In addition to all of the action that Mr. Esposito infuses into his zombie epic, he also presents a staggering number of protagonists for the reader to root for. It is a pretty big group and at first I feared that there may be one hero too many in You and Me against the World, but this is where Mr. Esposito truly shines. He gives each character their own mini introduction and then as the story progresses, allows us to see how each of these characters is connected to the other. While it is up to the reader to pick their favorite among the massive group, my two personal favorites were the baseball bat-wielding Austin and the deadly blue-eyed mute Goldie. And while Mr. Esposito makes all of his protagonists likable, he doesn’t forget to add a handful of vile baddies to the bunch. I don’t want to spoil too much of the fun, but his crazed cult leader is just so much fun to hate, especially when he is threatening to feed a group of terrified children to a ravenous “creeper.”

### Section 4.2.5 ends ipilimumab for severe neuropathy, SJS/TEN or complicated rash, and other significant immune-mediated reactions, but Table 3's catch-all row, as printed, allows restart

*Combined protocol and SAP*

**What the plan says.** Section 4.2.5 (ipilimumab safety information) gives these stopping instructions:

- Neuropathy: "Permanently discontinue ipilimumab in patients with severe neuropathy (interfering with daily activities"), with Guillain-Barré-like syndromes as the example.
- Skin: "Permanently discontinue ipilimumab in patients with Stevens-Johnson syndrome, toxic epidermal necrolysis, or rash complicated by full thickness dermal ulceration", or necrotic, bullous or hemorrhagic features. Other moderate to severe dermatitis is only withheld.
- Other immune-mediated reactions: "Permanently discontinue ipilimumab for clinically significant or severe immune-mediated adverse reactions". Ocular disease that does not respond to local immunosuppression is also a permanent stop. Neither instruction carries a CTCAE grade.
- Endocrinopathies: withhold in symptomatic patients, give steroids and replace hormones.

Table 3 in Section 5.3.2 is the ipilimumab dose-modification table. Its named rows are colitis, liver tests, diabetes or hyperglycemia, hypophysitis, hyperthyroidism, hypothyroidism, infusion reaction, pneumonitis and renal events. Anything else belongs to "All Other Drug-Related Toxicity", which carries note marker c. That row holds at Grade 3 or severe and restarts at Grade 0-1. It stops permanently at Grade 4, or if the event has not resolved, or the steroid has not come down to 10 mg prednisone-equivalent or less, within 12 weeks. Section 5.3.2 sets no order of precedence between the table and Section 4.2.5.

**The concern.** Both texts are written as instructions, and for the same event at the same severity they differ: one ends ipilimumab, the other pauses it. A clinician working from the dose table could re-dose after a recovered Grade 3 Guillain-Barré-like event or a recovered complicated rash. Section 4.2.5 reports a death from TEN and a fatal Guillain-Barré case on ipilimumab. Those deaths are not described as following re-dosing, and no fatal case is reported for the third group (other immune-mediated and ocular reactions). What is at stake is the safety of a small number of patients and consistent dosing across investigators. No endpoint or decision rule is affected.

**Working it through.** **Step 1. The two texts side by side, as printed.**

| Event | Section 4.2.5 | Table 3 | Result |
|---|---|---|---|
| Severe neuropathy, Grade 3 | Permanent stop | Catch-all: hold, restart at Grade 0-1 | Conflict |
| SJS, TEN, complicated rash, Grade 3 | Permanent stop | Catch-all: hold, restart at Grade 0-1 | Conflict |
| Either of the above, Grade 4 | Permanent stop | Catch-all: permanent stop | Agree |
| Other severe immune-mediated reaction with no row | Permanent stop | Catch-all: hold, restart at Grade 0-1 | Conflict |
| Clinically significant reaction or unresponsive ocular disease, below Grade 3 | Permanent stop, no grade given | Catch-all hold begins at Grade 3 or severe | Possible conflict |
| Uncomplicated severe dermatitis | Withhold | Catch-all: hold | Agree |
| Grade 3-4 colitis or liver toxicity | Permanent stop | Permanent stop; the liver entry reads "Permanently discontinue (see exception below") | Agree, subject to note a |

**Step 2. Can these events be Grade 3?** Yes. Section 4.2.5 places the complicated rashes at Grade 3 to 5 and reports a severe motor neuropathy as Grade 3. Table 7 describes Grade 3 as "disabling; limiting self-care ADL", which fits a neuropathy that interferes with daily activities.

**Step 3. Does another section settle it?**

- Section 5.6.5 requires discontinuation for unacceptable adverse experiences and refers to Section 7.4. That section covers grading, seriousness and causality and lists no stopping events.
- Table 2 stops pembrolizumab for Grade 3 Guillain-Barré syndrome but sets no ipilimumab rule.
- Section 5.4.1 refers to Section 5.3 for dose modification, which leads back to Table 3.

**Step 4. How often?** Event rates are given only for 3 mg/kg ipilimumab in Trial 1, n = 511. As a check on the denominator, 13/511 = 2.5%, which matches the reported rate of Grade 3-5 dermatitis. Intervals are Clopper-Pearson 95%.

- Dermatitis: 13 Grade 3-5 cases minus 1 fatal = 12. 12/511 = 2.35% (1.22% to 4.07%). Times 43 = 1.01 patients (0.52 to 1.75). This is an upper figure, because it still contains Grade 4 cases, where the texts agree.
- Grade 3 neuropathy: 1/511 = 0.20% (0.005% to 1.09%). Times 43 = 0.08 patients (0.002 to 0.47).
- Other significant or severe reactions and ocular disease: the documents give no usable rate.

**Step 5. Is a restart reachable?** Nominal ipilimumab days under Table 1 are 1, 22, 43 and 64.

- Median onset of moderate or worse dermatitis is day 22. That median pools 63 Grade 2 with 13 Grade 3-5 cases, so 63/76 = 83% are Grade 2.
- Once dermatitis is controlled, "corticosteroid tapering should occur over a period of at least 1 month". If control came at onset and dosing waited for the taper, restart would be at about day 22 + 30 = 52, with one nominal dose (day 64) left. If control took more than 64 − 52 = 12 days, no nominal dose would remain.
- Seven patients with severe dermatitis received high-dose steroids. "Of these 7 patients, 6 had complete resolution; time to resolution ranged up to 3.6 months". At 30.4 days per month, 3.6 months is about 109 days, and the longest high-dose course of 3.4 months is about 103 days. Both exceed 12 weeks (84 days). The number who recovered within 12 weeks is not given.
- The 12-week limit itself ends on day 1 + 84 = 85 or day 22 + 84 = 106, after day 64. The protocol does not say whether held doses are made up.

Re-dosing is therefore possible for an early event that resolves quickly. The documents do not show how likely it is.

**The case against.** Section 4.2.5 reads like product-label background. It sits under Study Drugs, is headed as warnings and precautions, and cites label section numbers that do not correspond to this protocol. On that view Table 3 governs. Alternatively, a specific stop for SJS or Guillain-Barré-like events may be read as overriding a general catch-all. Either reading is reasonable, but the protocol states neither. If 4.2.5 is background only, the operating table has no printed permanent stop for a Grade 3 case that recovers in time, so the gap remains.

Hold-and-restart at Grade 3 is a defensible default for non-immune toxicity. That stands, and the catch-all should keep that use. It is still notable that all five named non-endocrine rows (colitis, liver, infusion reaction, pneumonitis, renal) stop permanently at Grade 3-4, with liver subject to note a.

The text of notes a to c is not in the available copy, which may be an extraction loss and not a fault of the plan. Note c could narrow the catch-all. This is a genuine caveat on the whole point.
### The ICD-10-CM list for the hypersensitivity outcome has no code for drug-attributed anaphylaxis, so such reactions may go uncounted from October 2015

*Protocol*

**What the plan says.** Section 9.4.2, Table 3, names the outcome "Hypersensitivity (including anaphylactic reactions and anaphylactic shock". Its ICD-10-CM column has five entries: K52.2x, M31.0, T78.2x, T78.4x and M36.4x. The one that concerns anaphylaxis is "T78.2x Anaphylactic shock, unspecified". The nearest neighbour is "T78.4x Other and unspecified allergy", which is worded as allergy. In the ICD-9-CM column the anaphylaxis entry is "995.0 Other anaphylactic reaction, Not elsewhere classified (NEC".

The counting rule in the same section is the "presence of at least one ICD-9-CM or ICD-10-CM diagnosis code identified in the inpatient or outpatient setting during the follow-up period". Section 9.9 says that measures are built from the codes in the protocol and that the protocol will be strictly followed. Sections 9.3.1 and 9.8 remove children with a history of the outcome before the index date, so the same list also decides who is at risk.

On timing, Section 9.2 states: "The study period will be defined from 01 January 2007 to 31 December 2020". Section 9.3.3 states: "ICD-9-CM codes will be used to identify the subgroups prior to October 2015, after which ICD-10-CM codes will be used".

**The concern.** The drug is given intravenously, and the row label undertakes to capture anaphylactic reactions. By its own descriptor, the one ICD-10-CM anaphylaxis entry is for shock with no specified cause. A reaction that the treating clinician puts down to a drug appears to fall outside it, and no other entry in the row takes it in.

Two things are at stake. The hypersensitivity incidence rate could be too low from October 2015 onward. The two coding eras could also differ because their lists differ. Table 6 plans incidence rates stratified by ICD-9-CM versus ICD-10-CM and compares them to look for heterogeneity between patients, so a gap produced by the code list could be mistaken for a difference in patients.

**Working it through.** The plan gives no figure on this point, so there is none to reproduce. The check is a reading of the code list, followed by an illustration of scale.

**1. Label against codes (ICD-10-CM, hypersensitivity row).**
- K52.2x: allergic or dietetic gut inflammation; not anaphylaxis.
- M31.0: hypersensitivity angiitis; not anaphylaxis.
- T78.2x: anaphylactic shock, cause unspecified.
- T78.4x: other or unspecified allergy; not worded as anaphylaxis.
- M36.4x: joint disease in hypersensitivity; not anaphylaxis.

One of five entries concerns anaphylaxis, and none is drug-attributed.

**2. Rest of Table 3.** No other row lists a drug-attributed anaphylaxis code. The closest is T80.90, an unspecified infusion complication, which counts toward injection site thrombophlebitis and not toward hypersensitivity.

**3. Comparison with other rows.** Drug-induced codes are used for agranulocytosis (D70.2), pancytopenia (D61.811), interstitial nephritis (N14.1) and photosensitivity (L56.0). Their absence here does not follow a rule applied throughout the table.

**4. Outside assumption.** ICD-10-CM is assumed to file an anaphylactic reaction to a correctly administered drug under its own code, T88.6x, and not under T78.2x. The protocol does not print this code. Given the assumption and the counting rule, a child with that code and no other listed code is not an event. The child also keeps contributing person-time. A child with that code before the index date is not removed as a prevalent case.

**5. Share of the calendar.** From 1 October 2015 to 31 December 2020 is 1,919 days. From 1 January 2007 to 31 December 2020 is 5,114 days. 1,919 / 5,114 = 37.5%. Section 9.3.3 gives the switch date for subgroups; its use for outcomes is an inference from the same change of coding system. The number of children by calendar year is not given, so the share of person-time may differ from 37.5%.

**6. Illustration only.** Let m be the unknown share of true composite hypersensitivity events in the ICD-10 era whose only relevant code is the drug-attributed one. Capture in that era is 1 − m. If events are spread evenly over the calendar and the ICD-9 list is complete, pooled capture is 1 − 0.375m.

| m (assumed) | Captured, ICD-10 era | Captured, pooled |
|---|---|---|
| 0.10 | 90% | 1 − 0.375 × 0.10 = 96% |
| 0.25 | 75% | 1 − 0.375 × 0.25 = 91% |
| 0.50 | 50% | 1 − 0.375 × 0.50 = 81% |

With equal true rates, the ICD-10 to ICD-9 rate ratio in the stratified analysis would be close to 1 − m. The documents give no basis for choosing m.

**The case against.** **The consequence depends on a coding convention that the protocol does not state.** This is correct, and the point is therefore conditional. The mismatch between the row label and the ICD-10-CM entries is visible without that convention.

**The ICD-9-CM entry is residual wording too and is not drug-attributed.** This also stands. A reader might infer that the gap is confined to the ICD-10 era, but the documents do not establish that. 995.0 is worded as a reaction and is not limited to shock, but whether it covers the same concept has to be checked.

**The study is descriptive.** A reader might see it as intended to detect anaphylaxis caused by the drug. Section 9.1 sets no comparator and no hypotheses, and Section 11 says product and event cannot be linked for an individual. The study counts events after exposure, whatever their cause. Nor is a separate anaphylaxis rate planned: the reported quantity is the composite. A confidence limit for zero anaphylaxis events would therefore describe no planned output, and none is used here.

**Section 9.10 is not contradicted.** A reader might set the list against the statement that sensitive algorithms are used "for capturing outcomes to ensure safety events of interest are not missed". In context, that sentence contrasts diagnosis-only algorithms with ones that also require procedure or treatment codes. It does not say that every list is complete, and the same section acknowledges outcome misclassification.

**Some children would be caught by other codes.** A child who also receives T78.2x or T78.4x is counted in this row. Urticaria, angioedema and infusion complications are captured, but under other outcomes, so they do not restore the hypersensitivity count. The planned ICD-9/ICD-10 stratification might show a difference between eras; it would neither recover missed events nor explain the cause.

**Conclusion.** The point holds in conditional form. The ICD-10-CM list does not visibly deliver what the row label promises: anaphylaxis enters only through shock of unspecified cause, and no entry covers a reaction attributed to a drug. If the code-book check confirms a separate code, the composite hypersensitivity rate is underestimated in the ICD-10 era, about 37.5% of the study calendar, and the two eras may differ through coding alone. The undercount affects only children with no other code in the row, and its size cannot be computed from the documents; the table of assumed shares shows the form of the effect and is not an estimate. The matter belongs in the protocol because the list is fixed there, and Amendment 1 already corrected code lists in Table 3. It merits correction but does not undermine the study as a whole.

For zombie fanatics, You and Me against the World is a must for your bookshelf. Make sure you place it between your Walking Dead comics and your copy of the Zombie Survival Guide. It features numerous nods to Romero’s original Dead trilogy (Night, Dawn of the Dead, and Day of the Dead) as well several little tips of the hat to Richard Matheson and his classic vampire tale I Am Legend. Overall, Mr. Esposito dreams up a tense, gory, and fresh spin on the zombie genre while barely stopping to take a breath. He puts the reader through the ringer with white-knuckle suspense and leaves us all wanting to see what comes next in the massive and wildly creative trilogy.